“It was a good run for us. We got our feet back under us after the first Sacopee Valley game (a 7-0 loss). We trended in the right direction and played as a team. We hit our stride with goal-scoring going into the playoffs.”

The Flyers lose six seniors, including Arianna Giguere, 2013 state game hero Esme Benson, Marijke Rowse and Christian Brooks, but will be in the hunt again next fall.

“The seniors were key contributors, but we return quite a bit,” Dominski said. “I’m happy how our younger kids have developed. Some freshmen played in the state game. We’ll have Ali back for a fourth year in the system. She’s worked hard to get as good as she is.”

Midnight strikes

Cheverus stole the headlines in 2014, soaring from the No. 7 seed all the way to a state title.

This fall, the Stags, after a 7-3-4 regular season, again earned the No. 7 seed and embarked on a similar run, but couldn’t quite duplicate last year’s magic.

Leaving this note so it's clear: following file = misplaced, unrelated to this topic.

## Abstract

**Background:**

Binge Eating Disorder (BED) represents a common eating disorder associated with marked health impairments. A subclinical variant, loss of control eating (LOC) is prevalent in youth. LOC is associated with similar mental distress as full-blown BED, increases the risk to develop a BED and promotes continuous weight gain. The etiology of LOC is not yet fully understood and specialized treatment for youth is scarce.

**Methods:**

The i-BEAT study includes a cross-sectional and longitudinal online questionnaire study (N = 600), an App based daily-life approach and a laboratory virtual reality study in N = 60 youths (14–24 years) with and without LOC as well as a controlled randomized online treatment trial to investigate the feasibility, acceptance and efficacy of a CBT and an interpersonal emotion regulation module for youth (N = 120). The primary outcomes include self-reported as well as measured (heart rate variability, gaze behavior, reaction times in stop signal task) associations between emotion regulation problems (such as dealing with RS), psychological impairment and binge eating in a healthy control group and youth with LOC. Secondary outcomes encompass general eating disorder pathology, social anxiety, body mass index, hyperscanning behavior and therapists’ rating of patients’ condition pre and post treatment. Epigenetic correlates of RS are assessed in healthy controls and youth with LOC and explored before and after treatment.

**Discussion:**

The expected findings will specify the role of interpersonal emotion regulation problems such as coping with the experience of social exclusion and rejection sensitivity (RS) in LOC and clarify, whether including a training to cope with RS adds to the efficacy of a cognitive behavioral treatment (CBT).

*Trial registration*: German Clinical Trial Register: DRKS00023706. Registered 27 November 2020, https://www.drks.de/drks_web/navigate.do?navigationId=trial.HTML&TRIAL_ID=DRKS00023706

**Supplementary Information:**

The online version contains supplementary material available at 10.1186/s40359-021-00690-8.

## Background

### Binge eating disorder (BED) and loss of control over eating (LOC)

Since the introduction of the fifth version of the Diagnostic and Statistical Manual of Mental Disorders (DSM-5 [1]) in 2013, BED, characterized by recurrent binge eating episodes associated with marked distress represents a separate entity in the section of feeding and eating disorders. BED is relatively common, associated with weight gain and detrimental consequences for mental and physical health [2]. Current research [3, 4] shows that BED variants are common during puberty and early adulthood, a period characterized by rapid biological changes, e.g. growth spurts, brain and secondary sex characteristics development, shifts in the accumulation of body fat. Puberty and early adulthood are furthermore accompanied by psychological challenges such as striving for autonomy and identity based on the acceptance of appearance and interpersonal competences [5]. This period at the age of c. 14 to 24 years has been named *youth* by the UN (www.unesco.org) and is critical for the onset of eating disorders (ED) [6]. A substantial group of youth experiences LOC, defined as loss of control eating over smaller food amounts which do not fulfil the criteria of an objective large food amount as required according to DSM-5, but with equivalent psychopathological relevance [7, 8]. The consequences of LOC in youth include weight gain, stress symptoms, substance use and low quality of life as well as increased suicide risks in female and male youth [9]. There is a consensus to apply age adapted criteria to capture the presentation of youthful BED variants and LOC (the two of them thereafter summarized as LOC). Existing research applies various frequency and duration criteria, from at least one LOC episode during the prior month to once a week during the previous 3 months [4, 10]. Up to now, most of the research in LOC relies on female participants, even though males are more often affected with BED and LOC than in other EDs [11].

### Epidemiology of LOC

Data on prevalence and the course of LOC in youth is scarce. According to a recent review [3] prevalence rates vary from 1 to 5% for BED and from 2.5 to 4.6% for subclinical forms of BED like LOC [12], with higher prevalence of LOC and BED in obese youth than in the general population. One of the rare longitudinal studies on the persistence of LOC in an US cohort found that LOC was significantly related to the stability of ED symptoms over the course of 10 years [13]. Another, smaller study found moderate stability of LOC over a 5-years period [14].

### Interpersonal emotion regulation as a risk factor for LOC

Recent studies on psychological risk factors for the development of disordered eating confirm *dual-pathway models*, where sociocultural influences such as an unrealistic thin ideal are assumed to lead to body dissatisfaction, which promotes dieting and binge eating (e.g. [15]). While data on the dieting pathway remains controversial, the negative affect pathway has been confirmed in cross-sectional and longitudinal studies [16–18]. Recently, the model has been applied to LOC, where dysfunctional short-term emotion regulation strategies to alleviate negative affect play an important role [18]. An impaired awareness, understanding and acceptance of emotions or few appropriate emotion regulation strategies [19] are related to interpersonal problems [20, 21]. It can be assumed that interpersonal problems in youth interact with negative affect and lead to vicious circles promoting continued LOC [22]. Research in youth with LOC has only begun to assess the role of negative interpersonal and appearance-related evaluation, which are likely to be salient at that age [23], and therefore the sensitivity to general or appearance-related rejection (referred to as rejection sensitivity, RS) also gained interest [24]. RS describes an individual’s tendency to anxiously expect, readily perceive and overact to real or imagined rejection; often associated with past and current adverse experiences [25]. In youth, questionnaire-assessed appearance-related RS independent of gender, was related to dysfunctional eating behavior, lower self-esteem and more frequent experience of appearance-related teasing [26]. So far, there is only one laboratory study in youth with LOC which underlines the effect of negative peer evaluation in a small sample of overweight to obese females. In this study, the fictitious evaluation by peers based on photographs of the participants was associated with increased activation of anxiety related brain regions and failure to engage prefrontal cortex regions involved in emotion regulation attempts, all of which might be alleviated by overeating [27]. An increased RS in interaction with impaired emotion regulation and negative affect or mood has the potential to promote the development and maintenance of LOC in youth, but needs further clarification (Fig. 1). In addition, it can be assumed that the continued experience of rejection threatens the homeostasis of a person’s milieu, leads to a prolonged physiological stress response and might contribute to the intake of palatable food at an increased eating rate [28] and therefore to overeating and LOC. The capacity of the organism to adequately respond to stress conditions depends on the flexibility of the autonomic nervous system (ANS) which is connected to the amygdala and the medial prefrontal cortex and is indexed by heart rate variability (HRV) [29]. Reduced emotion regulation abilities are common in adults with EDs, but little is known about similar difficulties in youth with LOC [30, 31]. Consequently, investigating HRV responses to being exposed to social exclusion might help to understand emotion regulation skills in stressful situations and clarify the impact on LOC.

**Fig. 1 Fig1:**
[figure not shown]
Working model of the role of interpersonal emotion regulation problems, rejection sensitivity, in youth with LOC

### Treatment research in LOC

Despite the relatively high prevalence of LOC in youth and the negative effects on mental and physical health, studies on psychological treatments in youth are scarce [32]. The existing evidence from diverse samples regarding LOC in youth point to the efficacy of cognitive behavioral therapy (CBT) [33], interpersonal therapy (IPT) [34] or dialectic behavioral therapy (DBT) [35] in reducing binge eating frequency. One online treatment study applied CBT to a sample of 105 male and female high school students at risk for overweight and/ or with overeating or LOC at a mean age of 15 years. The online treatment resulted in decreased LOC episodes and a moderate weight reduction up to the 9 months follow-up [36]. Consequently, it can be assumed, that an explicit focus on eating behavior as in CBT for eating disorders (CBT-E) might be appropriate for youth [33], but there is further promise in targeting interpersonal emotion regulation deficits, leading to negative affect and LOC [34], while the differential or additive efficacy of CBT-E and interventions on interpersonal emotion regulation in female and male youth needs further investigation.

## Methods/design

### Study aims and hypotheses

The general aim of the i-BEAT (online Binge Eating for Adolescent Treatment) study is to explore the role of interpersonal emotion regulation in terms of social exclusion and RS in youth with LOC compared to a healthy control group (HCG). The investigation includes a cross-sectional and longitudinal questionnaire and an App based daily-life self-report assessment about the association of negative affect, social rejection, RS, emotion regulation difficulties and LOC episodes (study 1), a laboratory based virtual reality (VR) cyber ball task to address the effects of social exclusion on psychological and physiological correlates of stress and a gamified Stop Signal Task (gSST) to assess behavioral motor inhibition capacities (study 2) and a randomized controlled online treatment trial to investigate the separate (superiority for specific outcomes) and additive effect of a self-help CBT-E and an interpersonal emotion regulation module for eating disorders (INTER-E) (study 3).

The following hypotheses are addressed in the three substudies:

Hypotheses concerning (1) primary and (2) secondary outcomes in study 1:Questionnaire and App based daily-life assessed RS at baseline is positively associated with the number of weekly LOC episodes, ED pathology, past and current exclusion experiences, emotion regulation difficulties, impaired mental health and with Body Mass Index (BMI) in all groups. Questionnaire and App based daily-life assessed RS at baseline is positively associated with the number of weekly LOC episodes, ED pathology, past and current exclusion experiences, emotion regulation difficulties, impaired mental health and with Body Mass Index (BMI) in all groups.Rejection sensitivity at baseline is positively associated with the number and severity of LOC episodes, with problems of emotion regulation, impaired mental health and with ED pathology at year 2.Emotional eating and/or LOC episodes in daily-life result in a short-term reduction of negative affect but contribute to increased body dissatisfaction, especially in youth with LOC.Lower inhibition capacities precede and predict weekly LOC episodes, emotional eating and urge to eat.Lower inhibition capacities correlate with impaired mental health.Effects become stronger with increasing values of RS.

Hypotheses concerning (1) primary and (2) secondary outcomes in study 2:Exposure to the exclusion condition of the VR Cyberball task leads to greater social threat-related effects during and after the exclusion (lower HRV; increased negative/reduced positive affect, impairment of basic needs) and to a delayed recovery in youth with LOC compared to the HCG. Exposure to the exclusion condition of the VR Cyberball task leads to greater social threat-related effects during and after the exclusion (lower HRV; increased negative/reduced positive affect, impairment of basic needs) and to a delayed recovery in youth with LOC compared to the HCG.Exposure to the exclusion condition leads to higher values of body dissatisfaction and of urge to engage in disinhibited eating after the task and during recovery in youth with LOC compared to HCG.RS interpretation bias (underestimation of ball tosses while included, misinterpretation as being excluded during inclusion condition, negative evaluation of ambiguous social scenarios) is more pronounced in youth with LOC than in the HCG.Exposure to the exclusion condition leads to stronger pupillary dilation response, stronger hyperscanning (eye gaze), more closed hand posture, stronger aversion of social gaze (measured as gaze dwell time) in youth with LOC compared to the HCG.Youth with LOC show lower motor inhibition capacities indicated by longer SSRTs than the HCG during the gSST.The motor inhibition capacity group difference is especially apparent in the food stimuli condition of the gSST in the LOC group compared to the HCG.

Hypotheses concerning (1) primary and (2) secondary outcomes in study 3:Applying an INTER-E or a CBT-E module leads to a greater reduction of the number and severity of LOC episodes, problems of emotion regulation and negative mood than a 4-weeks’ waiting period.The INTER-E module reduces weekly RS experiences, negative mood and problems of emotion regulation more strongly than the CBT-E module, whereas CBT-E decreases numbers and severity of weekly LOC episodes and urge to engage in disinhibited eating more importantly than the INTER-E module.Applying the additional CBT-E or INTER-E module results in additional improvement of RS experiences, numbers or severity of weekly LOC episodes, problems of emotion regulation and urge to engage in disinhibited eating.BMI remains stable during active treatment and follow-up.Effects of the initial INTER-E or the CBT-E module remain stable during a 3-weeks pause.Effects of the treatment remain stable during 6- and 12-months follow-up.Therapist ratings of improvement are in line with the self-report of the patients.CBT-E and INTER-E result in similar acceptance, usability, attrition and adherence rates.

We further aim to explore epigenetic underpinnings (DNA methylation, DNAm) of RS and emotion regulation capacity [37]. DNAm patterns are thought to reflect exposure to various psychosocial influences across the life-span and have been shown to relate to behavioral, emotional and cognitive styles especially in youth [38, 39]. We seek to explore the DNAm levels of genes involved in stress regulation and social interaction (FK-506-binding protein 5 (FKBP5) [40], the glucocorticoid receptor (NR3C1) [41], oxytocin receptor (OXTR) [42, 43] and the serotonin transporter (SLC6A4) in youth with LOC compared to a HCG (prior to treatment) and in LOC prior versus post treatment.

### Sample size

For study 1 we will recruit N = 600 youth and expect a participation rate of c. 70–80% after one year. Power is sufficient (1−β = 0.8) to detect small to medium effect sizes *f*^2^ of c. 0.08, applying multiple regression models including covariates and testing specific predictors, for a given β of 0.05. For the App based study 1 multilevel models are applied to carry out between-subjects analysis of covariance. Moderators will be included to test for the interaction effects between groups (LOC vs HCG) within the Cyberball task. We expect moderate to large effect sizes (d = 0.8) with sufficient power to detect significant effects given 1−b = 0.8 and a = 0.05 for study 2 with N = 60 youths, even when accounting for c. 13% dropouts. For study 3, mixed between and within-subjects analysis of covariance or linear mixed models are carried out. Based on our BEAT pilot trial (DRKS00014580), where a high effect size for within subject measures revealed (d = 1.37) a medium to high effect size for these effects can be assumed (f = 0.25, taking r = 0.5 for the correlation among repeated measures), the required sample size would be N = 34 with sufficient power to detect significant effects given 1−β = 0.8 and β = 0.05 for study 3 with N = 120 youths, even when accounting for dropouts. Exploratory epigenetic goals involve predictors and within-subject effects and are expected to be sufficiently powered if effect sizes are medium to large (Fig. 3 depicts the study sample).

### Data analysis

After beating No. 10 Marshwood (4-0) in the preliminary round and upsetting No. 2 Gorham (2-1) in the quarterfinals and sixth-ranked South Portland (1-0) in the semis, Cheverus went to No. 1 Scarborough for the regional final, just as it did a year ago.

While last year, the Stags rallied, then stunned the Red Storm, 3-2, in double overtime, this time, they couldn’t solve the perennial powerhouse.

Scarborough scored in the eighth and 16th minutes and Cheverus couldn’t answer. The Stags’ best chance came with 13:40 left in regulation, but Alex Nason’s deflected shot was denied by Scarborough’s diving goalie and the Red Storm went on to the 2-0 victory, ending Cheverus’ season at 10-4-4.

“I thought they came out pretty strong in the first half and they were the better team for sure,” said Stags coach Colin Minte. “We made two mistakes and against Scarborough, you can’t do that. I wouldn’t say our luck ran out. It was more the bounces didn’t go our way. I’m proud of how my guys played in the second half. I thought we played phenomenal. We made some tactical changes.”